The focus of the first performance is upon the famous Balkan uniqueness complex. “And this boastfulness about ours being the best – our nature is always the most beautiful in the world, our folklore has the most mystique, our women are the prettiest, and the men – the most virile. I’m wondering where from does that desire of uniqueness come in a nation that, by the way, has been liberated quite a few times – how is it asking for such a vain global influence? And while our longing for uniqueness exists, we wouldn’t miss repeating in the mean time that we’re the worst as personalities and characters. It’s precisely that bipolar perception and hesitation that affects me a lot in Stanislav Stratiev’s piece. The Balkan syndrome is the self-destruction, our irony towards everything.

Out of so much derision, we’re ridiculing our life, too.
This, in turn, is what leads us to genuine self-destruction, to disrespect of ourselves, our kin, people around,” believes Kurkinski. The actor has dedicated other performance to his ancestors – for having provided him a fabulous childhood. “My childhood was a fairy tale, a true paradise. I was spending the school year in Varna, where my mother and my father were doing their utmost to protect me from the horror of society and school. My parents were sending me for the summer to an endless vacation with my grandma and grandpa in the village of Branichevo. There, it was my meeting with happiness as a whole!” confesses Marius in one of his latest interviews.

Except in the theatre and before journalists, Marius is putting his comments on the white sheet as well. He’s keeping a diary but is not showing it for now. Few are aware that he’s also experimenting in the domain of dramaturgy. A year back, he admitted having written two pieces. “Chaotic, of this kind of pieces about which one would think having written a piece, although there’s nothing special. Belching internal information into characters with no connection at all – everybody’s good at that. I’d like to write a piece that has a subject. And to express myself through the subject,” avows Marius.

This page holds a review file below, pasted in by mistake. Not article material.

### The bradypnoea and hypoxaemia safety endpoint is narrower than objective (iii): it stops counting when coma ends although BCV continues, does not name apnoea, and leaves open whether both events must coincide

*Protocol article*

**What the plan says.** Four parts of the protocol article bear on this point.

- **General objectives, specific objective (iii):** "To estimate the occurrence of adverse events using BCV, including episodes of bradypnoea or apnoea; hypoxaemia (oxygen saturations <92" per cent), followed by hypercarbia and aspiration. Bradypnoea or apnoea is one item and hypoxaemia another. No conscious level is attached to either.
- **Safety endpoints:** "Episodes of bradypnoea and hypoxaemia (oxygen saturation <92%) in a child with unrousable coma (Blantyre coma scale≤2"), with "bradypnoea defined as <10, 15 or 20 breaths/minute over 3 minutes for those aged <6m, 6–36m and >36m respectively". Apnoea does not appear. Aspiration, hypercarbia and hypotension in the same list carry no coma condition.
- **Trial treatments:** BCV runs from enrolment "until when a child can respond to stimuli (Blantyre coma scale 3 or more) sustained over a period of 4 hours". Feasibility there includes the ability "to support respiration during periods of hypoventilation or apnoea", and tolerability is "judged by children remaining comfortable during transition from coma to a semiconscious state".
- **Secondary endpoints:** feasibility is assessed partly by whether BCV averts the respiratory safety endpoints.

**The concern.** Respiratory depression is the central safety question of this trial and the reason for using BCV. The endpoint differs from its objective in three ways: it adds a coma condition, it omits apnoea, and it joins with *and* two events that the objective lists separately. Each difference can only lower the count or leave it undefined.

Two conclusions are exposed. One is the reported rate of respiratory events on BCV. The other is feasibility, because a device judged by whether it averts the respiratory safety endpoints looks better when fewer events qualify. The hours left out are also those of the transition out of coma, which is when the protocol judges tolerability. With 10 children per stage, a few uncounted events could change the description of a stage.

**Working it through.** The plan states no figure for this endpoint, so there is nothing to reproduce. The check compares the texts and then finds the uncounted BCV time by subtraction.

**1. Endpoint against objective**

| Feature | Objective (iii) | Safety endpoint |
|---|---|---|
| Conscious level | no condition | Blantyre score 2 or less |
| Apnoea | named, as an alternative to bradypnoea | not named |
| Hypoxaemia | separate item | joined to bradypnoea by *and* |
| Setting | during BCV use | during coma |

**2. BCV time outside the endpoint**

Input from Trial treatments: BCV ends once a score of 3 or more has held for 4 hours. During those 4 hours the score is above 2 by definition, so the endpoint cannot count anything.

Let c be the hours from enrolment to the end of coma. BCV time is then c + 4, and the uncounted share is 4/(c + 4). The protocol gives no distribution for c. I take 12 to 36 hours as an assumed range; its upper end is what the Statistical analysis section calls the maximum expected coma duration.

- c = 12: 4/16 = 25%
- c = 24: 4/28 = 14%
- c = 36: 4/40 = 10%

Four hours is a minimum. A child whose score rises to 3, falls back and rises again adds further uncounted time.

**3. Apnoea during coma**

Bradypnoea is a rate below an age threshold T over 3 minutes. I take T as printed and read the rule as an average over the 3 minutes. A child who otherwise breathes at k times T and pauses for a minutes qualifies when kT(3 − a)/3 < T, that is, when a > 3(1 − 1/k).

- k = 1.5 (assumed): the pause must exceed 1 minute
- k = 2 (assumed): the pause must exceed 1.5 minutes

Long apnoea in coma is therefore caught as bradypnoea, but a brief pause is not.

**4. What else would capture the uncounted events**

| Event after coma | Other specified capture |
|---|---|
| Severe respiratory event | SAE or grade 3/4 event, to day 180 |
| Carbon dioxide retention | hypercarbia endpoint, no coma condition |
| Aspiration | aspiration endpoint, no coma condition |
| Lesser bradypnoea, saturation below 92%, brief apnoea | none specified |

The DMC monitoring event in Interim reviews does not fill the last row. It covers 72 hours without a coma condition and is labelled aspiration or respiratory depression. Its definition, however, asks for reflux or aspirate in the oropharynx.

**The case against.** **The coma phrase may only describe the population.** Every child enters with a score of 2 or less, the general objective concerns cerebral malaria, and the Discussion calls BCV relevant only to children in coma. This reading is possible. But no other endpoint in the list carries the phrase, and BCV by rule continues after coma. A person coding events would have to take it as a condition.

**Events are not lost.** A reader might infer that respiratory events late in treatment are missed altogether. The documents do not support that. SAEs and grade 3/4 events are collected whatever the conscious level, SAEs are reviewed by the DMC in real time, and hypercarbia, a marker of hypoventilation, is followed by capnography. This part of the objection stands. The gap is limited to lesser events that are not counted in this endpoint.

Both of his unsuccessful playwright attempts are on love themes. The author states that they’re scandalous but not of the kind of History of the Eye. “They’re scandalous as a confession. And this is why I’ll never show them. I don’t like relying exclusively on personal confession in my work. It should be general, because we’re making theatre for all, not only for ourselves. With your pieces, you leave a message in the future tense,” says Marius.

Born in Novi Pazar in 1969.
His actual name is Ivaylo Stoyanov.
Kurkinski is the surname of his family. The future actor’s grandma, Maria, insisted that her grandson be christened Marius.
He was overwhelmed by the idea of changing his name when he staged his first one-man show, Don Juan. Back then, his colleague Stefan Valdobrev augured to him that he’d enjoy a great success under his new name.
He graduated from the National Academy for Theatre and Film Arts (VITIZ) in the class of Prof. Krikor Azaryan.
His one-man shows are Don Juan, The Lady with the Puppy, The Canticle of Canticles, The Gospel of Matthew, The Lone Man, The Dream, Commotion, and Bulgarian Stories
Elena Krasteva